Sep 21, 2009

So, when did "ask" become a noun?

The NEA conference call transcript presented to me a neologism that I'd not encountered before: ask, presented as a noun.


"My ask is . . ."

I don't know where to start with all that is wrong with turning the simplest and most forthright human expression of need into a noun.

My first thought was the biblical words of Jesus' exhortation to his disciples, "You have not because you ask not," which I guess the "have nots" have adopted as the sum total of what it means to follow Jesus: ask for stuff.

To ask is to pray, to entreat the favor or help of another. It implies a bit of humility and perhaps even a relationship. Turning ask into a noun just seems to me a false ploy to remove oneself from the humility of supplicant into a mere applicant. I'm just thinking out loud here, but that pretty much sums up the entirety of what is wrong with mandated charity: it turns humble supplication into entitled application.

If you've ever worked in a good charity organization, you know the mindset is to lift up the supplicant and not humiliate them in their need. That's all well and good, but it's all part of the soft landing that eventually undermines its own intention.

Being in need sucks, folks. It sucks big time. Asking for help is painful, needing help is humiliating and receiving it is humbling. Why do people need to be shielded from that most intrinsic part of life? As though we've arrived on this earth, alone and of our own doing, never to be demeaned by needing the personal care of or accountability to another?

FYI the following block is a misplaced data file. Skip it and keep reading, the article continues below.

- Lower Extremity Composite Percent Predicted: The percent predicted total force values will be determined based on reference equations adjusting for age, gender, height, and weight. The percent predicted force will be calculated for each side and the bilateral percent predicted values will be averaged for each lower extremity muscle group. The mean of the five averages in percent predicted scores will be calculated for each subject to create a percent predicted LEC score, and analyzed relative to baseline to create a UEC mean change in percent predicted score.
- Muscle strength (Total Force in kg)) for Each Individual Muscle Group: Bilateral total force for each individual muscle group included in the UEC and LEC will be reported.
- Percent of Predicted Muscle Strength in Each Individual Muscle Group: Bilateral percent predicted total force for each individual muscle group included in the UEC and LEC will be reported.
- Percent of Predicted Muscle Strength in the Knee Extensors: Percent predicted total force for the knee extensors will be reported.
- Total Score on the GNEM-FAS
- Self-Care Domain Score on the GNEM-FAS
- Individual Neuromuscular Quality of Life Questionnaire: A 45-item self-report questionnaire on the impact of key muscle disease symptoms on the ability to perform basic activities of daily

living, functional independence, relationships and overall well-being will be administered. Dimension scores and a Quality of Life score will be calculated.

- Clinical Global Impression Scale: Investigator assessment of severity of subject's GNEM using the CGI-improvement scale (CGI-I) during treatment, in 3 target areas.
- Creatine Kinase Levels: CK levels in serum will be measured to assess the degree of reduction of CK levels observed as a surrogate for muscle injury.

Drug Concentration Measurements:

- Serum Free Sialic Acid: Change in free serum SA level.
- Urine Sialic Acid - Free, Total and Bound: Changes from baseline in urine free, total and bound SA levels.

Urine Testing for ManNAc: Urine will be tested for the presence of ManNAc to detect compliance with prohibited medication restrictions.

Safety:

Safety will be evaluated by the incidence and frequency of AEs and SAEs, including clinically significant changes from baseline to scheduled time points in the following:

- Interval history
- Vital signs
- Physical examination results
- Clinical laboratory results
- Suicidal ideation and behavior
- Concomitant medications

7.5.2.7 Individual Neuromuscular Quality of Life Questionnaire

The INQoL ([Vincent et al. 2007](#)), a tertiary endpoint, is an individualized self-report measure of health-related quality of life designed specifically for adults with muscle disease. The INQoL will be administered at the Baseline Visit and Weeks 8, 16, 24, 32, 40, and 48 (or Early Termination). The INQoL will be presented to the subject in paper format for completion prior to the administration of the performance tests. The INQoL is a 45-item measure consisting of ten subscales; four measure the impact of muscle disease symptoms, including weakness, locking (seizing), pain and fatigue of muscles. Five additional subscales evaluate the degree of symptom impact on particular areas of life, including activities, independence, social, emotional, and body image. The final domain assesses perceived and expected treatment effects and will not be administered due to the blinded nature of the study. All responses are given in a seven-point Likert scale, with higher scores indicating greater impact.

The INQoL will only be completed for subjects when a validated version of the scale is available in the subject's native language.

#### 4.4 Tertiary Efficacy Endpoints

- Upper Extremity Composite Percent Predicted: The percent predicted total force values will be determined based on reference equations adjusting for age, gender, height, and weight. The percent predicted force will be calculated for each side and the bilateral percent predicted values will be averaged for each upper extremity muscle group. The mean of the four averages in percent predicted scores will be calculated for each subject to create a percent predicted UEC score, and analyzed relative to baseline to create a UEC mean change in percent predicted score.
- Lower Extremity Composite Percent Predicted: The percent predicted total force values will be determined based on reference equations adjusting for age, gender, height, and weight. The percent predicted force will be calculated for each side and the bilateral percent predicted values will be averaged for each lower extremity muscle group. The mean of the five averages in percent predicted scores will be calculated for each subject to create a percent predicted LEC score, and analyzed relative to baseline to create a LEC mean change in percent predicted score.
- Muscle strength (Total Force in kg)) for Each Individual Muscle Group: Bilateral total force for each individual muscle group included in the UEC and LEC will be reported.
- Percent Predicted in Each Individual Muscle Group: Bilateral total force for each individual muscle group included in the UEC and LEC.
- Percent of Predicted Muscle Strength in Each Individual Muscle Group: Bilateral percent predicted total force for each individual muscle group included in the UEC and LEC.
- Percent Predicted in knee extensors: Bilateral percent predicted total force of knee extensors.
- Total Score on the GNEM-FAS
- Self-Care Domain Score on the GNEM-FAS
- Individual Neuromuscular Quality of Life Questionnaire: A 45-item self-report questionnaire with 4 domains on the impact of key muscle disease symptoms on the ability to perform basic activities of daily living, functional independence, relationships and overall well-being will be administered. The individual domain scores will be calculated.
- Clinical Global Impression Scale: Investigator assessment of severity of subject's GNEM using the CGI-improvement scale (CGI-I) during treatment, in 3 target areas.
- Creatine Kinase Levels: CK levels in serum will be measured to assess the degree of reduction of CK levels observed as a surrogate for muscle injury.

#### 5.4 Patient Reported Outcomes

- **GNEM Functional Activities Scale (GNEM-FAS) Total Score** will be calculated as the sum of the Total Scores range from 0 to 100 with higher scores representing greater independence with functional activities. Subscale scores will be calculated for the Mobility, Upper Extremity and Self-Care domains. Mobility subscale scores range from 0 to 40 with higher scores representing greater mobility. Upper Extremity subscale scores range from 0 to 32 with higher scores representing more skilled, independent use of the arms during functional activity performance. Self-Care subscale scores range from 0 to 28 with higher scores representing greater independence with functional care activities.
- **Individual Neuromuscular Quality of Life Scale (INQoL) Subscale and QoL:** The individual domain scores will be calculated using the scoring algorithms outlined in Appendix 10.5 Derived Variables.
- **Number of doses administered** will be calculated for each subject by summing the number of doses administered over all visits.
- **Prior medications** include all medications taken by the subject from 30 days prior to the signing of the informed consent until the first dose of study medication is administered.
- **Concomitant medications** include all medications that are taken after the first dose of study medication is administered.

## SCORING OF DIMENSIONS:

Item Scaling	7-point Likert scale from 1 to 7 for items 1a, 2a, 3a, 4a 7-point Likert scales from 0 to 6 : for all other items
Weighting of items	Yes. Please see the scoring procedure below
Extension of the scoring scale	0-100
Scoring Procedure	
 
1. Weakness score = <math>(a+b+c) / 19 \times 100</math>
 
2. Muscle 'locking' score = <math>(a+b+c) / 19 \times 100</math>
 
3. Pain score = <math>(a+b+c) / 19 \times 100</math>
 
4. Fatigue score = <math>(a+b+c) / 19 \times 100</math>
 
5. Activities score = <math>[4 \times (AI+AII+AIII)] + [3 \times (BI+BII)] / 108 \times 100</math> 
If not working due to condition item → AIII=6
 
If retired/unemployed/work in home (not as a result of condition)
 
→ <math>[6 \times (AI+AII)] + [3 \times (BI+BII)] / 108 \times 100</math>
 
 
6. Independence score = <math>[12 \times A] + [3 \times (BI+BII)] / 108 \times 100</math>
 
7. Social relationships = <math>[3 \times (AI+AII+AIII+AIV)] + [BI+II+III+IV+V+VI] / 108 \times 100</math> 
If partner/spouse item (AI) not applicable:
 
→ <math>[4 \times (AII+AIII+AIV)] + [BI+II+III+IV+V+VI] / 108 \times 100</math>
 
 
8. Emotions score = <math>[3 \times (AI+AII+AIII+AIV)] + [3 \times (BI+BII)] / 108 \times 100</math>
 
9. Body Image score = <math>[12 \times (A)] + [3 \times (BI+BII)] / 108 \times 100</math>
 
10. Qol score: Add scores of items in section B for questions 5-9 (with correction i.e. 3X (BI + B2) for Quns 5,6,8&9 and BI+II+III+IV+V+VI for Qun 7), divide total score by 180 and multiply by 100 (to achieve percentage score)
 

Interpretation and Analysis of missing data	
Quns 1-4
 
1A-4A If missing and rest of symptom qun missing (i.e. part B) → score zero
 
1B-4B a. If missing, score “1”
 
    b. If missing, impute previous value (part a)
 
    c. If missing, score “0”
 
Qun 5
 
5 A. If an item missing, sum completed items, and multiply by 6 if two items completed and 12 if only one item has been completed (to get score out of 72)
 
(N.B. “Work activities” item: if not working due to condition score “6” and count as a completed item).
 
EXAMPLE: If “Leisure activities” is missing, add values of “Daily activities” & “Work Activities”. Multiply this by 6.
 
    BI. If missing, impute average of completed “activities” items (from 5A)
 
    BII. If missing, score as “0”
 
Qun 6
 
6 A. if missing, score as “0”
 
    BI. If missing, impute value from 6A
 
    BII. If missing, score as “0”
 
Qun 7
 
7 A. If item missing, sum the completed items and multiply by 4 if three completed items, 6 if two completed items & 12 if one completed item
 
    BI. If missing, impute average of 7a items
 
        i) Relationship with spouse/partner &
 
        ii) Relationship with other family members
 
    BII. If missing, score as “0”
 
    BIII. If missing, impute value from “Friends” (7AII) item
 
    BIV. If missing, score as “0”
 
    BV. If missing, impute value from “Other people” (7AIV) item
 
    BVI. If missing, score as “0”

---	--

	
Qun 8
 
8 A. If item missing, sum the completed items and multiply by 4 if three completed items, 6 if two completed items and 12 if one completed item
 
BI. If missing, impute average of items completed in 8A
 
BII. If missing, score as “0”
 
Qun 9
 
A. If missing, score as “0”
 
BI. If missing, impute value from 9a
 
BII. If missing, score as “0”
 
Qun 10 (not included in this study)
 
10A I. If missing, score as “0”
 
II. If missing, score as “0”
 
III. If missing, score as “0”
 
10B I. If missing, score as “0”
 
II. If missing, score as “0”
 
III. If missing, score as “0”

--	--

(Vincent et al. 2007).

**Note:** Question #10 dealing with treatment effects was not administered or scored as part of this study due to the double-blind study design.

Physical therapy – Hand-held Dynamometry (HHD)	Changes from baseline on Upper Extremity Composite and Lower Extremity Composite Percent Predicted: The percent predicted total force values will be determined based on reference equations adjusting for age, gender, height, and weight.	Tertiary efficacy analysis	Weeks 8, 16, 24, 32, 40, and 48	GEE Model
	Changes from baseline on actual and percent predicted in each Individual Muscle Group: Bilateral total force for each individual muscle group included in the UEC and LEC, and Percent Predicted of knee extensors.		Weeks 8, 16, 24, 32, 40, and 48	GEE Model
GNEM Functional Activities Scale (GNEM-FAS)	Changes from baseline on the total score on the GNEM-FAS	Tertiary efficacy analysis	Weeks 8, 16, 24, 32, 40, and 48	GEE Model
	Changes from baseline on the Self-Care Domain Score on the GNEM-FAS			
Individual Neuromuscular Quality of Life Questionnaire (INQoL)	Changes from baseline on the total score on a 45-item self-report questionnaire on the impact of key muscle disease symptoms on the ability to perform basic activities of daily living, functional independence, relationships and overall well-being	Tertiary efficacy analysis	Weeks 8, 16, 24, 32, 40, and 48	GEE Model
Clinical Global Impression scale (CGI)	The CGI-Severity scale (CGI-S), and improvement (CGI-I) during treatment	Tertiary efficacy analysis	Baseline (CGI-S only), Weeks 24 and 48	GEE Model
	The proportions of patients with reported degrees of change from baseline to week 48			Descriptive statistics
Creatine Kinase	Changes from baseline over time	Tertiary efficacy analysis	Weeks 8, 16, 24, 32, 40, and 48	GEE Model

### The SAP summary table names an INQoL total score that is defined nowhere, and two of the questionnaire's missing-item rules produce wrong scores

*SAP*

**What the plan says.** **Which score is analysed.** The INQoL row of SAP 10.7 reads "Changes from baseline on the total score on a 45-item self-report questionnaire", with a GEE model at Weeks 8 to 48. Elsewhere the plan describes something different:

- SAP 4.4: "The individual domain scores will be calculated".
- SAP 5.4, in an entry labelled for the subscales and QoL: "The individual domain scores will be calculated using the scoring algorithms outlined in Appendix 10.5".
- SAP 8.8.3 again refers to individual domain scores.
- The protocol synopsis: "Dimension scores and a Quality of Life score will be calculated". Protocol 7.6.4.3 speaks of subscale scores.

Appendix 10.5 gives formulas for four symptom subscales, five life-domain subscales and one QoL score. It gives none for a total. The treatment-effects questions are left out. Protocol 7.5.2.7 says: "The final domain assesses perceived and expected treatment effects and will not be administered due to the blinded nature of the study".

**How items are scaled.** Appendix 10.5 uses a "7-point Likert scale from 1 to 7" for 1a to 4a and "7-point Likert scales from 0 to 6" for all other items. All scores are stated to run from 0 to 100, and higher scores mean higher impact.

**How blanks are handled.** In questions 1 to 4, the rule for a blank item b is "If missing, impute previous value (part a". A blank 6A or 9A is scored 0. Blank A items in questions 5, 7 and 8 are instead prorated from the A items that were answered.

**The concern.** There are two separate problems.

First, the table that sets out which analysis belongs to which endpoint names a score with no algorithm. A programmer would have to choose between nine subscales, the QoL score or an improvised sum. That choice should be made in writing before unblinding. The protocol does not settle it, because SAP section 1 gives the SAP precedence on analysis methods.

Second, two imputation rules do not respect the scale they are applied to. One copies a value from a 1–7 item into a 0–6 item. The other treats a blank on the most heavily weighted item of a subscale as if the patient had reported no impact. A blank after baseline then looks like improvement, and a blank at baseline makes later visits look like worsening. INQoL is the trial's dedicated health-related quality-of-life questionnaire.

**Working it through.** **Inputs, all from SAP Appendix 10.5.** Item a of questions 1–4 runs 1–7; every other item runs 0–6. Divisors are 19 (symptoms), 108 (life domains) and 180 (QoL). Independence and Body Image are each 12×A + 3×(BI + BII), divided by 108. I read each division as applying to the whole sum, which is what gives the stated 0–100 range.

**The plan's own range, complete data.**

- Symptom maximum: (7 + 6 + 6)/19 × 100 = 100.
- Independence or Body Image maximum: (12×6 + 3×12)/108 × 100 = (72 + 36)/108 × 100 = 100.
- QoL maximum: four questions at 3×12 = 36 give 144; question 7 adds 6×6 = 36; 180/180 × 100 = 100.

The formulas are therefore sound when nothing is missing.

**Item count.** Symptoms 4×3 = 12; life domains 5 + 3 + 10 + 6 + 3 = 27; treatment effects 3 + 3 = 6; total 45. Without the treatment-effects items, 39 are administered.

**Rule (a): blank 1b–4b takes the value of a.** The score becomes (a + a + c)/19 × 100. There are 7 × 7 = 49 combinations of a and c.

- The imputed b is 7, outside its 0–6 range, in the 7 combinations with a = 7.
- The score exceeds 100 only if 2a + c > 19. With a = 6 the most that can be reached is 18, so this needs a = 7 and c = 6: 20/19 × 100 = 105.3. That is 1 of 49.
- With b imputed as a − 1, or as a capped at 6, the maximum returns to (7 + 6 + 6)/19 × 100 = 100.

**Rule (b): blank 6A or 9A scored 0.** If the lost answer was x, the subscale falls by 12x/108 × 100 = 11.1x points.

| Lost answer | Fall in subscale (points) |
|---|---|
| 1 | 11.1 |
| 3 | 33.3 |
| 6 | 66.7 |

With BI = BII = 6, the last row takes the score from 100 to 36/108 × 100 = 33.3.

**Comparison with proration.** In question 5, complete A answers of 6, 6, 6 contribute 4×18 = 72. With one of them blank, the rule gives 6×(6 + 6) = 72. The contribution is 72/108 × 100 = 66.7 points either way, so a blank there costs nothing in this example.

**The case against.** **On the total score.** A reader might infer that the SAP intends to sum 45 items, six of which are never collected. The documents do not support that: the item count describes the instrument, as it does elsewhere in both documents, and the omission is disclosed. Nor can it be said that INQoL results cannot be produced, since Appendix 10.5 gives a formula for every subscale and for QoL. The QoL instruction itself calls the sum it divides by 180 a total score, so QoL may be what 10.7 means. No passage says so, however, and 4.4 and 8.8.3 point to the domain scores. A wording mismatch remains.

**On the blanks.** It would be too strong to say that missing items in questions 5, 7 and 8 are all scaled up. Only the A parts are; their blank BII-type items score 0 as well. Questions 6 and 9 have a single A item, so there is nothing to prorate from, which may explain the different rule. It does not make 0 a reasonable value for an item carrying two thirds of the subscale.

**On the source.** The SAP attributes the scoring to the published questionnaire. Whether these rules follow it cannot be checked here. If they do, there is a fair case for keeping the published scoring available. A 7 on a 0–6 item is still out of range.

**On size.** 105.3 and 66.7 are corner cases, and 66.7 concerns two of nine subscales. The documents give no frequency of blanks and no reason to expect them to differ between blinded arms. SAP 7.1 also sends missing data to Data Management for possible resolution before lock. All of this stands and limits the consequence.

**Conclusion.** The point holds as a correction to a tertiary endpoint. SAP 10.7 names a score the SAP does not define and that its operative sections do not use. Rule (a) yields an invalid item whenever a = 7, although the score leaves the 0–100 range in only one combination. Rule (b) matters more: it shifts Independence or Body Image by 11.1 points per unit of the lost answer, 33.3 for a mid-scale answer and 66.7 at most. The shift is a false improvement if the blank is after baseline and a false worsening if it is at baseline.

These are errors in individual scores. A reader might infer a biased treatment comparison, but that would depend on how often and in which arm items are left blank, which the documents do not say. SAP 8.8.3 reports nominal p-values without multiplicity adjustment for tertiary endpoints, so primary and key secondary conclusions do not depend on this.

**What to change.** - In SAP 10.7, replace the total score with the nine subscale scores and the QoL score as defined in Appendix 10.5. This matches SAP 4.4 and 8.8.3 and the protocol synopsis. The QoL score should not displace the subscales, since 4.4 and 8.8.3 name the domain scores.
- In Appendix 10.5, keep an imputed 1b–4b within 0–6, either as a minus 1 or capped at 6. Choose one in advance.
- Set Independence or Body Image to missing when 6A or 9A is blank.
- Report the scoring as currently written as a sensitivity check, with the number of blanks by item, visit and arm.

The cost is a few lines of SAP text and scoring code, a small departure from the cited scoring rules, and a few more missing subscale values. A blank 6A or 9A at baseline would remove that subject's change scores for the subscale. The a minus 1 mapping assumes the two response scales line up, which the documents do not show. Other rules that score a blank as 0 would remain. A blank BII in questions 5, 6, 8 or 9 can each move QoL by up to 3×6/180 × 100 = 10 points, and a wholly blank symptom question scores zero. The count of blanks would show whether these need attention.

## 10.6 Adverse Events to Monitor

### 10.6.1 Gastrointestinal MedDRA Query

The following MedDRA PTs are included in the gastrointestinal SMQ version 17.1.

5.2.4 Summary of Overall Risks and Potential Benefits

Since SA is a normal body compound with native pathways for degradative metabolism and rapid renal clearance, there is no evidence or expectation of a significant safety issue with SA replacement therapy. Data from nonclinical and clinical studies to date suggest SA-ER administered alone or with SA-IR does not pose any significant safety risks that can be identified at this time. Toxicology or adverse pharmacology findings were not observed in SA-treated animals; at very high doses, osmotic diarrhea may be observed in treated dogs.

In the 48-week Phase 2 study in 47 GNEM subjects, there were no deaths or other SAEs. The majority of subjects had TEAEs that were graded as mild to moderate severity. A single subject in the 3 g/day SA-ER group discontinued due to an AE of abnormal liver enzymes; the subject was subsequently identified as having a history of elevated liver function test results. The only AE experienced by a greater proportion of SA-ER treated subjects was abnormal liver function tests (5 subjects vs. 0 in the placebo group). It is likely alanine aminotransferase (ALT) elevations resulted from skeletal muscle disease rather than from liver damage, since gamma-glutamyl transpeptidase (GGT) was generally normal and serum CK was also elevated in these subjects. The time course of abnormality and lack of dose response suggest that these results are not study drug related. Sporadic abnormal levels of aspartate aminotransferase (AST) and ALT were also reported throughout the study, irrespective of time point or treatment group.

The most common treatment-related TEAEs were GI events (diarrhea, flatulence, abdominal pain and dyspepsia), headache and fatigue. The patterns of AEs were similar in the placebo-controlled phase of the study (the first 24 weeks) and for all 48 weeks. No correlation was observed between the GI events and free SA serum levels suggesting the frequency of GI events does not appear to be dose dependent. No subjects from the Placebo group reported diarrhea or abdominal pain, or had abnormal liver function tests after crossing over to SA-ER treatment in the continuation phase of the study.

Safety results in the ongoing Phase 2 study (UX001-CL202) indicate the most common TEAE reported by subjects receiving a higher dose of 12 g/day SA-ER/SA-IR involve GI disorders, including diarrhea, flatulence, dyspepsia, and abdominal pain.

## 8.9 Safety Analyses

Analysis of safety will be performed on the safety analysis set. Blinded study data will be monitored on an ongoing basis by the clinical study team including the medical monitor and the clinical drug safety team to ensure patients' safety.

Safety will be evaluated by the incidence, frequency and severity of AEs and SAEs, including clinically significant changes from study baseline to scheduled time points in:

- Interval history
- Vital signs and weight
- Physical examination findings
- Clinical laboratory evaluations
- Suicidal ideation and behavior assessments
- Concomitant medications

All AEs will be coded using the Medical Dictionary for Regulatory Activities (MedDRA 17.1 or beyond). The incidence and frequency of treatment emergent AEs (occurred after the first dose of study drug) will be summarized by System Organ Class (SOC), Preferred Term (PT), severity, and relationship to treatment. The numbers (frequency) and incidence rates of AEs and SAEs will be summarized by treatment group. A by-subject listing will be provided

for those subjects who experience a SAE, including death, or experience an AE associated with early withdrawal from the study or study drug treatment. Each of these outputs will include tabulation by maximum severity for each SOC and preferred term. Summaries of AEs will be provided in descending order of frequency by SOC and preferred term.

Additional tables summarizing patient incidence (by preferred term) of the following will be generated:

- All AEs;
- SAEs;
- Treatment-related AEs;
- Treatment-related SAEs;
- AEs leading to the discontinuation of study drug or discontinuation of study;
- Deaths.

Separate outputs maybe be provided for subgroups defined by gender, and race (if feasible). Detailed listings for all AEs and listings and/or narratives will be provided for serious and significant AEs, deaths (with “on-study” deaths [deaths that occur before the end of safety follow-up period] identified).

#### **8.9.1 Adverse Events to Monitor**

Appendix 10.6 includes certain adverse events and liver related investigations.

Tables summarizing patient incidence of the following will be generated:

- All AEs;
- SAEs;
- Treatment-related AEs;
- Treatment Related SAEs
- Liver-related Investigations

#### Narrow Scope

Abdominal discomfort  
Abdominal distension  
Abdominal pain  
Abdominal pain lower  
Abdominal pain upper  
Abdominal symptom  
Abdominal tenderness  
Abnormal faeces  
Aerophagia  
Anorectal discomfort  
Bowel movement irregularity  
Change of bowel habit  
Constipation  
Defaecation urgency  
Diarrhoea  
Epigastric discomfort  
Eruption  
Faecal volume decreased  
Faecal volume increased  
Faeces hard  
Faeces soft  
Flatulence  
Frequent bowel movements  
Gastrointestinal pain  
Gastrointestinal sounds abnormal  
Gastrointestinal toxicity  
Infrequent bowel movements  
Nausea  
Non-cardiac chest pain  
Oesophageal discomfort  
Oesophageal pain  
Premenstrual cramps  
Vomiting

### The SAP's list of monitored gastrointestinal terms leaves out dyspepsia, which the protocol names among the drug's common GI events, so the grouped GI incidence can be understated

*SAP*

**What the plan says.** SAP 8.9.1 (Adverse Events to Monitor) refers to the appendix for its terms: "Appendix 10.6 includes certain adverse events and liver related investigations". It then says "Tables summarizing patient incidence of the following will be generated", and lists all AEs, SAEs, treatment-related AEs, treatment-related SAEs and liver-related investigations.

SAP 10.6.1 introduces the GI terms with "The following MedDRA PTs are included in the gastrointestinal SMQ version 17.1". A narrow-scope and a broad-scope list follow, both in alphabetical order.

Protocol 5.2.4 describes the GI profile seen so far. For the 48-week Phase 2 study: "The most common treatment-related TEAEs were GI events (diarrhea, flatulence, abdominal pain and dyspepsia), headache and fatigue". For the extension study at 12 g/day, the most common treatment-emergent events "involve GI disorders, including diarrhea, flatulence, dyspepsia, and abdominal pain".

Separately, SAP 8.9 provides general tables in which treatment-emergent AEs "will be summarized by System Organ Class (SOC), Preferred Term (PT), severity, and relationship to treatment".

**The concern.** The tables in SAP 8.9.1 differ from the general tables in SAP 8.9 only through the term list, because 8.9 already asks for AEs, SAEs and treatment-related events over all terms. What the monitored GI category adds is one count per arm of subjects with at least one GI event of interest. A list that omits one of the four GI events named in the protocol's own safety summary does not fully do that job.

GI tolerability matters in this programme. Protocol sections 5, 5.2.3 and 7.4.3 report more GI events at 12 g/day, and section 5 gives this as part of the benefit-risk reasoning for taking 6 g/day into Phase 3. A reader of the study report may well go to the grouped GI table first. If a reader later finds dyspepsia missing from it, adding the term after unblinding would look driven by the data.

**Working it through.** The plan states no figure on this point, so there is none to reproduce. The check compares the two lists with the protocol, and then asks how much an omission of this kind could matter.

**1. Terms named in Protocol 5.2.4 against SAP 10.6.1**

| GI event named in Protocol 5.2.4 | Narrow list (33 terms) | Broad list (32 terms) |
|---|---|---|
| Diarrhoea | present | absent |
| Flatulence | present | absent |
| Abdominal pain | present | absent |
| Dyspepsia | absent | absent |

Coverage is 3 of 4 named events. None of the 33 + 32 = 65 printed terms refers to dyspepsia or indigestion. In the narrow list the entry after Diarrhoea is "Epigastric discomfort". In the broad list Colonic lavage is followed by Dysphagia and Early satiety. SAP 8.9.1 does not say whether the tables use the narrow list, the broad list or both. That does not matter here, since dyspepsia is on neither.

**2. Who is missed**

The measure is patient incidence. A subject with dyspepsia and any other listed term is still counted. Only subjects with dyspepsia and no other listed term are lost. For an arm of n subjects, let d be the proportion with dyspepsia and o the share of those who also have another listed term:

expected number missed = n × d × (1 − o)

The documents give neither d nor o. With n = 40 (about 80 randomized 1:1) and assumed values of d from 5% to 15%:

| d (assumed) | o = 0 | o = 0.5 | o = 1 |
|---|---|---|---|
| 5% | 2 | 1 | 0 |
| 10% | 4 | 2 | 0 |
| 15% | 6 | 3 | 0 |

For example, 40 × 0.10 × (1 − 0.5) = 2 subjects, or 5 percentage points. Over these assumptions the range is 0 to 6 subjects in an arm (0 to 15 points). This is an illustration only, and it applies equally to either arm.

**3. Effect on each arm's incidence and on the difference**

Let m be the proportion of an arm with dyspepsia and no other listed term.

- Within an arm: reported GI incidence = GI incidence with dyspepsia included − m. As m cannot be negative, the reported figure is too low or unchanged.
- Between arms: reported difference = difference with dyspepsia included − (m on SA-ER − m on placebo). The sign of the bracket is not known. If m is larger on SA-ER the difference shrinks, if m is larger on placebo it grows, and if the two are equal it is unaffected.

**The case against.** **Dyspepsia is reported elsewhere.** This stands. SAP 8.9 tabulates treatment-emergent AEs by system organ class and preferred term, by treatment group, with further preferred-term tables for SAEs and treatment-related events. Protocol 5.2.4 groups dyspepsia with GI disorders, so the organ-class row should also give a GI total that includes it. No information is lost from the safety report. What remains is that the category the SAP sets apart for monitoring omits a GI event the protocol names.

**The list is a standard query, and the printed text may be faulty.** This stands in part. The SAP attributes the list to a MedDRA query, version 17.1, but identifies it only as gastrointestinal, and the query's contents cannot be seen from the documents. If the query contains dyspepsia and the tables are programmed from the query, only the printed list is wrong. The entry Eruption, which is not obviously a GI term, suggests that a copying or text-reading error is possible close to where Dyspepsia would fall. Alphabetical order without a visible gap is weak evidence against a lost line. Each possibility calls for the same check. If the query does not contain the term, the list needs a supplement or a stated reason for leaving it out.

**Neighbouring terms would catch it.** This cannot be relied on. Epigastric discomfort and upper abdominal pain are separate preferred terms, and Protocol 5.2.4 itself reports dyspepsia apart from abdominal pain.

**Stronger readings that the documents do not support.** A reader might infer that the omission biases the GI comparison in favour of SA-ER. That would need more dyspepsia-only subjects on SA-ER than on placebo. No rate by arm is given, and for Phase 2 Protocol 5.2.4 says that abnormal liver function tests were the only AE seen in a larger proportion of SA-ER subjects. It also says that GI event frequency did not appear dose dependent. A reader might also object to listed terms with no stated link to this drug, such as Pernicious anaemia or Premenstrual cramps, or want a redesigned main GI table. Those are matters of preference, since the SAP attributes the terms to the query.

The State of Obama envisions a world of equality that cheats humanity of the things that make it humane. It's a gray and administrative office of oversight that seeks to control, not console; to mandate but never measure; to disburse, but never impart.

My plea, prayer, and supplication? Life. Liberty. The Pursuit of Happiness.

Ask anyone. They'll tell you the same.


Dewb said...

Some history on "asks":

I'm a hardcore descriptivist, the opposite of the it's-not-in-the-dictionary prescriptivist that Raymond is. I like the creative use of words, and language is what people use it to do, not what some crusty book says.

But "asks" just doesn't seem like an improvement to me. In the software context, it's a softer way to say requirements; in the political world, it's a softer way to say demands. Why not just say "requests" and avoid confusing people?

Joan of Argghh! said...

Exactly. I love new words and new ways of using language, especially when it truly rings with fresh noise.

But business-speak is hapless and never more so than when it borrows from sports-speak, i.e., "a big ask" meaning a favor.

It is the pussification of language to go all squishy and passive out of meaning. Moreover, the possessive as used in this political scenario is all about "my ask". As though it is a part of my being that I'm kinda sorta putting out there for you to pick up. Or not. But it's still all about my sovereign self not really needing you, just kinda having a wish, or dare I say, a hope?

Ricky Raccoon said...

No one stopped her from making an ask of herself. That's still free.